Sunday, August 31, 2014

Privilege and Responsibility as an American Overseas


I am privileged. I grew up with it, and then I simply took it for granted. I knew my family had more money than our neighbors in their wood slat houses, more money than the ladies with small piles of fruit stacked in front of them at the pasar, more influence than those around me at church who could do nothing but pay the bribe, bow to the will of the police and military, and just live with injustice. For the most part our lives were the same. Eat. School. Sleep. Parents. Romance. Marriage. Kids. Sickness. But in so many ways that I simply took for granted because I was a child, I had privilege simply because of the family/nationality that I was born into.

Then I spent my adult years in the US, enriched by the fact that I knew what life was around the world. So, I was entirely okay with at times being "poor" compared to those around me. I picked up dropped coins in college, thankful for a little more to pay for a train ticket. I paid my way through college. We paid for seminary, lived in small apartments, drove old cars, and struggled to pay our medical bills. We shopped at Walmart and Aldis and Payless shoes and Goodwill. It wasn't always like that, but it was at times.

And now here I am across the world again, and instead of being poor, I not only know I am rich compared to the majority, the people around me know it too. There is no denying it. Based on where I come from (the USA), pretty much no matter what sector of society I come from in the US, I am wealthy here.  It might take a good amount of money and effort to get here, but once here, I am wealthy even when I live on a very small US stipend. I have people who work for me to watch my kids and help keep the house. I could eat at the nicest restaurant in town without batting an eye. My "oh, I just got them at Payless" shoes are worth a week's wages for a laborer.

How do I live with that?? It weighs heavily on me and I find myself wanting to hide it. I am SO so thankful for the ladies that work for us that allow me to go to language school, but I feel guilty that someone else scrubs my bathroom floor. I can get most things at the local open air market but it is much easier and more comfortable to shop at SuperIndo where there is AC and carts and everything in packages. It's more expensive.... but we can easily afford it because it's still way cheaper than US prices. Do you do what you can afford? We have been living in a house without a shower, oven, or dryer, so we are living differently than most of the Westerners. But you know what, my friend lives with six people in a house with a dirt floor and a mat on the floor for living room furniture. Oh right. Perspective.

I sit in school and I recognize that my instructors are young women my age, with kids my age, and I see us as equals. They worked hard, they have a profession, they are doing well at their jobs and are blessing others. And yet when we talk about where to eat, shop, and relax, I realize that they are giving tips for the wealthy Westerners, and they live a different life. I am wealthy.What?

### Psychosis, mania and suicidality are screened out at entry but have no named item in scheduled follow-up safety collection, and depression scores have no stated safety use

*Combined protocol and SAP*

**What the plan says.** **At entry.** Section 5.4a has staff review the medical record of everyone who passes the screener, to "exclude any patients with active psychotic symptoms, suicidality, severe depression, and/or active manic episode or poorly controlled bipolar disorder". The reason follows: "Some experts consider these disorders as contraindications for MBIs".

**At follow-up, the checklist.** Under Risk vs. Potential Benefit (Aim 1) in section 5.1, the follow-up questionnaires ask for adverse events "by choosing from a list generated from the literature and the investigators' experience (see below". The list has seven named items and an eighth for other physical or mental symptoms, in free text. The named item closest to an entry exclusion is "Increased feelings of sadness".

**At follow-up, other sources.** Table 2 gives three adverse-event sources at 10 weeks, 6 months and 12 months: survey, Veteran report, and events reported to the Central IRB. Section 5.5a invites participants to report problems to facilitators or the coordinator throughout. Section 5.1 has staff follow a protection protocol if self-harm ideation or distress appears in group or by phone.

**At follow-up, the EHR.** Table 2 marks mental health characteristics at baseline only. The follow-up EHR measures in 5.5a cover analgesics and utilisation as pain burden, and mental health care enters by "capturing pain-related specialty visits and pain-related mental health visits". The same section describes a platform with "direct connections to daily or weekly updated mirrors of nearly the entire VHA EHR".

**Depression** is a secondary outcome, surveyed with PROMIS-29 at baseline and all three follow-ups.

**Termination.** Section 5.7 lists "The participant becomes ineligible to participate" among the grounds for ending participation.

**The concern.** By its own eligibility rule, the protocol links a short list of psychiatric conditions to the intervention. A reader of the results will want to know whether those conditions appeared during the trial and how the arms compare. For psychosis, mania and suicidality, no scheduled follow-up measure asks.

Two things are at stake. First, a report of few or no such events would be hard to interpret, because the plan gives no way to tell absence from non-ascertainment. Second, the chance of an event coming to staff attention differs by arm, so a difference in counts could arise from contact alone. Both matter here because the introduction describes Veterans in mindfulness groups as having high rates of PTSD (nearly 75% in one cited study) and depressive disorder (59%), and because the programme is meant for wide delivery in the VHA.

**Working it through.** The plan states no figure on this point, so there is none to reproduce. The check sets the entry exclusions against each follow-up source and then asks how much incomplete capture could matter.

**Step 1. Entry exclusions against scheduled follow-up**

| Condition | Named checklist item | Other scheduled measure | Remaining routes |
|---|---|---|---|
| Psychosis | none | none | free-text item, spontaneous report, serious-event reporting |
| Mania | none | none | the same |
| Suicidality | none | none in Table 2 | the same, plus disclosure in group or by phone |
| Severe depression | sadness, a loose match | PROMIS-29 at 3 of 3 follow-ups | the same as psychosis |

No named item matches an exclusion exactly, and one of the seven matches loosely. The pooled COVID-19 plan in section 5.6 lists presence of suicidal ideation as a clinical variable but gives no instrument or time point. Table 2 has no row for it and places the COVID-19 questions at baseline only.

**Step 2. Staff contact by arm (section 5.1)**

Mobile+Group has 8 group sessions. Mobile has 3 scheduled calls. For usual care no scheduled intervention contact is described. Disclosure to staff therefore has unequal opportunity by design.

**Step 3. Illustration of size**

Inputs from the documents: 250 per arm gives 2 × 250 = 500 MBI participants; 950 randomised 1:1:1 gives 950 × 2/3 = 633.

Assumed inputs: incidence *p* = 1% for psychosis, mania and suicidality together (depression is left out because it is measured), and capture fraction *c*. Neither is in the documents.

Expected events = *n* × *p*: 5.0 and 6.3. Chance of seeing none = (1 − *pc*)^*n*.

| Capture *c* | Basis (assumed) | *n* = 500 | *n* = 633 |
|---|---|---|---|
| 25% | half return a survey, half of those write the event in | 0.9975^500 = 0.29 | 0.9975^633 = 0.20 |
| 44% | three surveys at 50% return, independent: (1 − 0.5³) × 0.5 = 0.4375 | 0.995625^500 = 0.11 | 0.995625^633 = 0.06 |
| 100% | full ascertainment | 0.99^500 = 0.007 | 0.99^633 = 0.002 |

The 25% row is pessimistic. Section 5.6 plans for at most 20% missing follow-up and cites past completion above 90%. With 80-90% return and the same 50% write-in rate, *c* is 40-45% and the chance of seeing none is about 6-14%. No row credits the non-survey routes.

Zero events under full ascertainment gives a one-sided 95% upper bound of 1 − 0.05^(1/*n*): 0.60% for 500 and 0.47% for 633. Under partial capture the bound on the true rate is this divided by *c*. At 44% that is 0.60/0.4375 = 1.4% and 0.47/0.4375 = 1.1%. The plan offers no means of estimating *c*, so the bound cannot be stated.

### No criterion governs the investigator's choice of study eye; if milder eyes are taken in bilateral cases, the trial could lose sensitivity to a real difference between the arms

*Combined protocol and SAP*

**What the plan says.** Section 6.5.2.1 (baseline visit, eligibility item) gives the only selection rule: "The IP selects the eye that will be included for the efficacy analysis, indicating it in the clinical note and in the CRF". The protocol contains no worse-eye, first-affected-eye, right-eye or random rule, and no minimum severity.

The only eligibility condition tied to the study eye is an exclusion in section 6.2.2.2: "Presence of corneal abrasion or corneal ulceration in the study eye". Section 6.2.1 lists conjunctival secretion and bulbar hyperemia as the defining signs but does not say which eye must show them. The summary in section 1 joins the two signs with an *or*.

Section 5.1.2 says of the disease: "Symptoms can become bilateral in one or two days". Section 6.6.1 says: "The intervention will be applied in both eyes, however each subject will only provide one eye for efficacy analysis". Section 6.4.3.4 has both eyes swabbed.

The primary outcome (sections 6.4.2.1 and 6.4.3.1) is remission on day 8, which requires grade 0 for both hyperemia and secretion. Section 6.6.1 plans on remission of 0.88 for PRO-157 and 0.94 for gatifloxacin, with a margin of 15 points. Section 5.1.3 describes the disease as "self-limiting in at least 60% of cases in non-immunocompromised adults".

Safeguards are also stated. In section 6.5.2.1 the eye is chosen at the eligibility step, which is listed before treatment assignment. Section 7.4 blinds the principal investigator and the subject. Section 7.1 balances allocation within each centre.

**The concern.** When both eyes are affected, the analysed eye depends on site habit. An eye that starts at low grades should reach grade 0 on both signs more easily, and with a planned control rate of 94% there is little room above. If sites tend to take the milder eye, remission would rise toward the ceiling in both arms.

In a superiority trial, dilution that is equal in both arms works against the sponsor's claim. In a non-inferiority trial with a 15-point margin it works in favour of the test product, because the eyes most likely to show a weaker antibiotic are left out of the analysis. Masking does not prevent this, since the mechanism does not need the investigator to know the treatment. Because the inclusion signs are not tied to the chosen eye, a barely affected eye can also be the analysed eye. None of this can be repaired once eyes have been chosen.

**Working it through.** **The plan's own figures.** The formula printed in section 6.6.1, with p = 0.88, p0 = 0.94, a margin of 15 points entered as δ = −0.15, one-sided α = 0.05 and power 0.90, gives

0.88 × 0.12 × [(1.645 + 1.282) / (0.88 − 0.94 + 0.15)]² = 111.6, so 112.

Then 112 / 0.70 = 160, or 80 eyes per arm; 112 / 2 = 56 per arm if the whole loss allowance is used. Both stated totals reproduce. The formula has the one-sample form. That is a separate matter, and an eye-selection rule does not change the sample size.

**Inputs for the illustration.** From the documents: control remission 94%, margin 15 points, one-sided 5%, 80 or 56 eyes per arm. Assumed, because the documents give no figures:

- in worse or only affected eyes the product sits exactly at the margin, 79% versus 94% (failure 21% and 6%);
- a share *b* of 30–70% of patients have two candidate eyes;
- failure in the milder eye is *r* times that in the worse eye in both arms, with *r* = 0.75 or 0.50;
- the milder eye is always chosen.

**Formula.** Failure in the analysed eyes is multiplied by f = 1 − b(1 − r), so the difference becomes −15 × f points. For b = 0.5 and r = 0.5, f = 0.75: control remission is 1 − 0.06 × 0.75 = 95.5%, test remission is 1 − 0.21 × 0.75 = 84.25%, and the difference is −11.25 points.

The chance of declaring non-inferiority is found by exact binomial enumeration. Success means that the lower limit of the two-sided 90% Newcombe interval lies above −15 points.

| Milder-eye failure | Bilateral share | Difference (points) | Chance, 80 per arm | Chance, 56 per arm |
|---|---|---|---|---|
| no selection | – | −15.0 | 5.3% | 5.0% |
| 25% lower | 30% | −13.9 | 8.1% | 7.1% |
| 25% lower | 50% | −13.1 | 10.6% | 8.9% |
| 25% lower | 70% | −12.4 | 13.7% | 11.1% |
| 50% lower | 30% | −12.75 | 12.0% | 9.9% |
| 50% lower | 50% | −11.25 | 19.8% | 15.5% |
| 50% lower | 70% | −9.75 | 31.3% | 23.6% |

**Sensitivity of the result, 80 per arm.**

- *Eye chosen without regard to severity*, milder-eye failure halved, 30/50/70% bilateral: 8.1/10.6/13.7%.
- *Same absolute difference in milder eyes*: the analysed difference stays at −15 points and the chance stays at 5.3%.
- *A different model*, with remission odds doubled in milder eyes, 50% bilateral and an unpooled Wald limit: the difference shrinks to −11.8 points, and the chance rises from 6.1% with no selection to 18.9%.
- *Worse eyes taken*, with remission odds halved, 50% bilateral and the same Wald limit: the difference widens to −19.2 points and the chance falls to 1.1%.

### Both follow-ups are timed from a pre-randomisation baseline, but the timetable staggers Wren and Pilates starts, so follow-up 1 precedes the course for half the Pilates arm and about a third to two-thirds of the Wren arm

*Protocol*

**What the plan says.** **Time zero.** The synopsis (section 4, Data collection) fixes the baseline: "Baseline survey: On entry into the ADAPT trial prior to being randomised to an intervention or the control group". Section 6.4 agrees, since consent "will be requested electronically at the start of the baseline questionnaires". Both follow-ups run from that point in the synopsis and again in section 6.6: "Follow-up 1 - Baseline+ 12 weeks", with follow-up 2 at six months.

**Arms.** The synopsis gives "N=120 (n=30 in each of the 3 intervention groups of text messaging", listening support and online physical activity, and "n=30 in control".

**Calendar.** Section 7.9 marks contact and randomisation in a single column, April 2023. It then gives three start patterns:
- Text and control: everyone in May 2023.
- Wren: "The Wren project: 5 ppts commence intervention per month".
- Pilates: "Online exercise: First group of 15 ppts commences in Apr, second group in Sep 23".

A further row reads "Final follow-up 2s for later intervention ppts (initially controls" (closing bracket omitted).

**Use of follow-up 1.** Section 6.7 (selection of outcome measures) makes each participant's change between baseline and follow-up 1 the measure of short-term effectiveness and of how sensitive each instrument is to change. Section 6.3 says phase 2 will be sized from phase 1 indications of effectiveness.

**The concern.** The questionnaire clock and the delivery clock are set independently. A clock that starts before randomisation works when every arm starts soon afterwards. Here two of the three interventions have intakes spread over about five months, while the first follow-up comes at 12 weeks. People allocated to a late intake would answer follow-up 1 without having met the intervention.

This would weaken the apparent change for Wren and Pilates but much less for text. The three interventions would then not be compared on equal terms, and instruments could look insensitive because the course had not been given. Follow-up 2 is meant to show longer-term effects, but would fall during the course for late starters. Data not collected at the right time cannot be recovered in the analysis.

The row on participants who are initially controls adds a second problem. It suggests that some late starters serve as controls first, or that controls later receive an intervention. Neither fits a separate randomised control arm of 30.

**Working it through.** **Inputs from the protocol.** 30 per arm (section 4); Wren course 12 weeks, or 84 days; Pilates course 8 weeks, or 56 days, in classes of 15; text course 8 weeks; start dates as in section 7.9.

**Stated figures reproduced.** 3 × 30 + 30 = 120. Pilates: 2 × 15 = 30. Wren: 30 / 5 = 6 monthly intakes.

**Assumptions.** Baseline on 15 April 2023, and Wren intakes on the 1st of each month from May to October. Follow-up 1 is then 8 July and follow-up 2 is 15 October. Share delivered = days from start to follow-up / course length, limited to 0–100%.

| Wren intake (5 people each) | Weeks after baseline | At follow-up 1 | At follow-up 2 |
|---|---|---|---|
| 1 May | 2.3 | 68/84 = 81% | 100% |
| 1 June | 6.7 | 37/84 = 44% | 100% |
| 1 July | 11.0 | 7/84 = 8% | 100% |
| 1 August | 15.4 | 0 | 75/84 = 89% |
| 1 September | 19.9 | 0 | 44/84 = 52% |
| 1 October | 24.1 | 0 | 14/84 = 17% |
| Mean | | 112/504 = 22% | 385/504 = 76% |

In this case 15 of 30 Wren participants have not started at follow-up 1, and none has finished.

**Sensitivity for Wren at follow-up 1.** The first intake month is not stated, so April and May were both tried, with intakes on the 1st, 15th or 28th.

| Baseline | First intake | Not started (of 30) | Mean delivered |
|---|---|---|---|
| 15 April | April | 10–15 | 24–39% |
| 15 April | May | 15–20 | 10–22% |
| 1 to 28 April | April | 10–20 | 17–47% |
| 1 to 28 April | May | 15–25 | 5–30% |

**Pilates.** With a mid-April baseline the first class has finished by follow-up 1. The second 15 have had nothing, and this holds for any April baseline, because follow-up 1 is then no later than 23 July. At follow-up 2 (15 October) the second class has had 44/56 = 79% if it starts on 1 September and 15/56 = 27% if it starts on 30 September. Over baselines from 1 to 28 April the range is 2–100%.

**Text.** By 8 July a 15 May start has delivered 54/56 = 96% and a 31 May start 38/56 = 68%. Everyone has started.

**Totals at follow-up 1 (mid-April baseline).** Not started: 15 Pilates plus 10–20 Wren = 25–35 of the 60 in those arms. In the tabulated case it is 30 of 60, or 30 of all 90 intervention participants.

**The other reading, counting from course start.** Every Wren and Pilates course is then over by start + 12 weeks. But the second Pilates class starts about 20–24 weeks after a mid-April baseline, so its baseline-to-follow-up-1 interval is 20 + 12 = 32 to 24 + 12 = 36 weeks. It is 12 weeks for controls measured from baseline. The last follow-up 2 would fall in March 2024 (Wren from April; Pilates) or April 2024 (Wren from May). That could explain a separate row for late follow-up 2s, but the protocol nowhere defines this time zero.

It's hard. Hah, did you hear that? It's hard? Ridiculous. Poor wealthy American girl, has a hard time knowing what to do with her privilege.

As I struggle to know what to do, I can't take a queue from the Westerners around me. They may be wrong. The wealthy measure themselves by the standard of other wealthy folks, and it's too easy to simply continue on as you were. I also sometimes want to hide my wealth, to pretend that I don't have this privilege, because I am not comfortable with it.

Instead I am going to open my Bible this year and read it differently. I'm going to read the many, many passages about money, wealth, and possessions and realize that I am the one that those passages are written for, and that I better sit up and listen and obey. Jen Hatmaker wrote something recently on her blog that was helpful.
Two things I want you to get rid of as soon as you can: first, that guilt. Really. You were born into privilege. You didn’t pick that, earn it, or deserve it – this is simply your lot in God’s sovereignty. The sooner you can quit lamenting your advantages and your distribution of them, the better. God is not engineering a Guilt Trip. Just go ahead and knock that off. He is giving you eyes to see a little better and ears to hear a little clearer, and you wringing your hands and mourning lost years is not helping. You did the best you could with what you knew. Now God is just giving you more to know, so off you go. Don’t be guilty; be grateful, be generous, be brave.  
That's what I want to remember. Guilt doesn't help anyone. Instead, now that I realize what I have been given, what do I do with it? How do I use what I have been given for good and for God's glory? It's not about me and what people think of me and how I feel.... it should be about obedience and love.

And so... I am reading and praying with new eyes.


Anonymous said...

I'm in the US, but I'm a doctor at a clinic for the poor, and our patients are mostly undocumented workers with hard jobs and crowded living conditions. Last week I took care of a couple in their 70's who live in a shack in someone's yard. And I'm the doctor. Sometimes someone goes home with our lunches or money for rent, but mostly we just try to give top-notch medical care. I really appreciated this post.

Kacie said...

Thanks, friend. We are learning side-by-side.